restrictions.  It is in fact not a senior-executive position at all,
since the incumbent can't execute anything without getting a lot of
agreement from others.

It does not, however, follow from that fact that the authority should
be redistributed to make the RSE job a senior executive job.
"Motivations" argues that, since the job is a senior-executive one,
authority needs to be redistributed to the RSE so that
theresponsibility and authority lie in the same place.  But even
though RFC 5620 calls this job a senior executive function, maybe that
isn't what we want.  Perhaps the update to RFC 5620 needs to say
something more like this:

  The RSE is a co-ordinator of the RFC Series, whose primary
  responsibilities are

    * to facilitate multiple communities' decisions about RFC Series
    policies; and,

    * to provide the necessary administrative support and publications
    expertise to the IAOC when the latter is preparing contracts.

(That is not a serious proposal, but just an illustration.)  

One reason I raise this is because the arguments in "motivations" in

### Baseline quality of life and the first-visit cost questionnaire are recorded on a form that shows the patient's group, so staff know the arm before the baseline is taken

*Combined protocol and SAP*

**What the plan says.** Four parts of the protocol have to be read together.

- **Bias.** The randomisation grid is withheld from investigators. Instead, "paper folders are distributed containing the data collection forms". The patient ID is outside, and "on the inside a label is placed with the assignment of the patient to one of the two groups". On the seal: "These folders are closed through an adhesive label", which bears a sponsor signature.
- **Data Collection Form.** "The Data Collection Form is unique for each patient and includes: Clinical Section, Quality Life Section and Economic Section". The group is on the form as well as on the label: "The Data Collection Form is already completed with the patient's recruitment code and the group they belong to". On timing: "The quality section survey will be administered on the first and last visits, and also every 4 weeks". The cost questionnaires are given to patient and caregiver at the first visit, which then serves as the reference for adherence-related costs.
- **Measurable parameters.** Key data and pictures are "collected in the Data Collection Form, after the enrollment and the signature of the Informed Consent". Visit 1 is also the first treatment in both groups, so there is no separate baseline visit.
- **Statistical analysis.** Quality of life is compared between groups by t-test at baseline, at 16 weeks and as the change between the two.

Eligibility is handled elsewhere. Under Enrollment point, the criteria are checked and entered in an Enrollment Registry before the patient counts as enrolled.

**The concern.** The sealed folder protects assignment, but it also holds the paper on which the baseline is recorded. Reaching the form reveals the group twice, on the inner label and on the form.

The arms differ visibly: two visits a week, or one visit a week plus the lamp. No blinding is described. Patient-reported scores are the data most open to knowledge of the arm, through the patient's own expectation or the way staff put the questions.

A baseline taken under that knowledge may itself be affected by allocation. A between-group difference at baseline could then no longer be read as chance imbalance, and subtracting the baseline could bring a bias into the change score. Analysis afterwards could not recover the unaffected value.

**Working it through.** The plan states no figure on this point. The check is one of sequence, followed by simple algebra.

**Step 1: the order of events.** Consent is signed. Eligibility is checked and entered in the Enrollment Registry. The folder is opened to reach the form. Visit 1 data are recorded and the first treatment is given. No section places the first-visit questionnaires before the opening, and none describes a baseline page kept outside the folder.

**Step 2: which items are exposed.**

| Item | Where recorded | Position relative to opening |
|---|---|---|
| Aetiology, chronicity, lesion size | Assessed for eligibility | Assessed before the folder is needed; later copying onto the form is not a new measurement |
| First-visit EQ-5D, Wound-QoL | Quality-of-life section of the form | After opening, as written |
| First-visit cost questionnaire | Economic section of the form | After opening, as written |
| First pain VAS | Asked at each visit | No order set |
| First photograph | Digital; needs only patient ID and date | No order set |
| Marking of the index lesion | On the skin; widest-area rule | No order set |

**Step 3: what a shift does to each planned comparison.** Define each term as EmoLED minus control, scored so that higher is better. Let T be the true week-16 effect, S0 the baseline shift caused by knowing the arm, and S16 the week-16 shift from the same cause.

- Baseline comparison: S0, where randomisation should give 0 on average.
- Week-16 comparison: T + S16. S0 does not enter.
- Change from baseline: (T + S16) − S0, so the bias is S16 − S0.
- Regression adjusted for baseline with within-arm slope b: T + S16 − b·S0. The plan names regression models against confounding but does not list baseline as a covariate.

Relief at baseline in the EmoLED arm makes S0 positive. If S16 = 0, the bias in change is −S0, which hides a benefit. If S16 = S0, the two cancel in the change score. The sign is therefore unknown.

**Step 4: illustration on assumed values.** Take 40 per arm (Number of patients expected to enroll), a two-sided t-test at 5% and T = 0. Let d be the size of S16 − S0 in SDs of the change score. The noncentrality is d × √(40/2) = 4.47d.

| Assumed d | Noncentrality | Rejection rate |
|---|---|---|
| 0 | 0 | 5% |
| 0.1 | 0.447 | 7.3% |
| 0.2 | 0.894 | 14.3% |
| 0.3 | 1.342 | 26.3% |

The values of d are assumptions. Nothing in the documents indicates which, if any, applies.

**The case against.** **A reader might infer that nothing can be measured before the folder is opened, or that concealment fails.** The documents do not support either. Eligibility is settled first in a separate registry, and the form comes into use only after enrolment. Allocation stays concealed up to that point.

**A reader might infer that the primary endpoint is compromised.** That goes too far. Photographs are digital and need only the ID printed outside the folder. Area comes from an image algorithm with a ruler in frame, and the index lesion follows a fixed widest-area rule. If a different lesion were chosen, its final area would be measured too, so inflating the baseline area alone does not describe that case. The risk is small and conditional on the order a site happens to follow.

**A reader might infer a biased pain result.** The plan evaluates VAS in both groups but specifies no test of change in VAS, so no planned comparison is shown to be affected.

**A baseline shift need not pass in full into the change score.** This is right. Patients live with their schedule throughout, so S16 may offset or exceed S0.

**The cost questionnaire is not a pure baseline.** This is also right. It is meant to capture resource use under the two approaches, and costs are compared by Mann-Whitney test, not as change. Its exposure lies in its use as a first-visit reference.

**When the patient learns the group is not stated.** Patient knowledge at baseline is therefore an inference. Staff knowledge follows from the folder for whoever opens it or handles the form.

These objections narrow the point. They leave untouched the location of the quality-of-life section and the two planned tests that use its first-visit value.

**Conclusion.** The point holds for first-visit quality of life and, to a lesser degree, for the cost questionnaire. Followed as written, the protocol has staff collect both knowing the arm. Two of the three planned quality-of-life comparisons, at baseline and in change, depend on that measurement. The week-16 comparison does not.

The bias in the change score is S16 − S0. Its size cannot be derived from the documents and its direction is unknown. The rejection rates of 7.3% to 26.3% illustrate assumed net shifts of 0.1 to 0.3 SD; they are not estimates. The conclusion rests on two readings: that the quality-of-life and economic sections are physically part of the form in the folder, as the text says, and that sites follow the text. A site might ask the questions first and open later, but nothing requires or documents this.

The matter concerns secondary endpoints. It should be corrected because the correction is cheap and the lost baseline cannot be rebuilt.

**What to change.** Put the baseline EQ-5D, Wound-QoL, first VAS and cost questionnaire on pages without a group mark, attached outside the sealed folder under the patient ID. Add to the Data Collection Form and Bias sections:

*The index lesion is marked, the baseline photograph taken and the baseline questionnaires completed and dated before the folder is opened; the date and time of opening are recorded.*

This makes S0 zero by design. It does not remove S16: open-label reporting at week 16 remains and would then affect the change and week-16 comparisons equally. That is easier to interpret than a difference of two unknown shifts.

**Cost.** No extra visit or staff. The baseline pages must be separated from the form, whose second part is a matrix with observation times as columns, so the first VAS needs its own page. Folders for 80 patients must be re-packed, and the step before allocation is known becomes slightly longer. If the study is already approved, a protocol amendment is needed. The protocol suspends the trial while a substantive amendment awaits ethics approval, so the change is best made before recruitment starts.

favour of a "senior executive" function don't strike me as terribly
strong.  I've already listed in another message the examples I was
able to find of specific things that had to be done during the past
year.  While those are all non-negotiable areas of responsibility (on
the grounds that they actually had to be done, and someone needs to be
in charge of those things), none of them struck me as terribly "senior
executive" in scope.

Several of the arguments in "motivations" in support of a senior
executive are nothing more than appeal to tradition. For instance:

   Throughout its entire history, the Editor and the Series have been
   led by a single manager, beginning with Jon Postel and then Joyce
   Reynolds and Bob Braden.  The current success of the Editor and the
   Series is due significantly to this historical fact.

Quite apart from the totally unsupported causal claim there, the above
provides no reason whatever why the historical fact is guidance for
the future.  By way of analogy, throughout its entire written history
the geopolitical entity called Canada has had a monarch as head of
state.  One might think there are practical reasons why this should
remain so, but the mere fact of history is certainly not one of those
reasons.  That we've always had a monarch doesn't count on its own as
a good argument for why Charles, Prince of Wales ought one day to be
King of Canada.

Moreover, "motivations" seems sometimes to be arguing that, to be a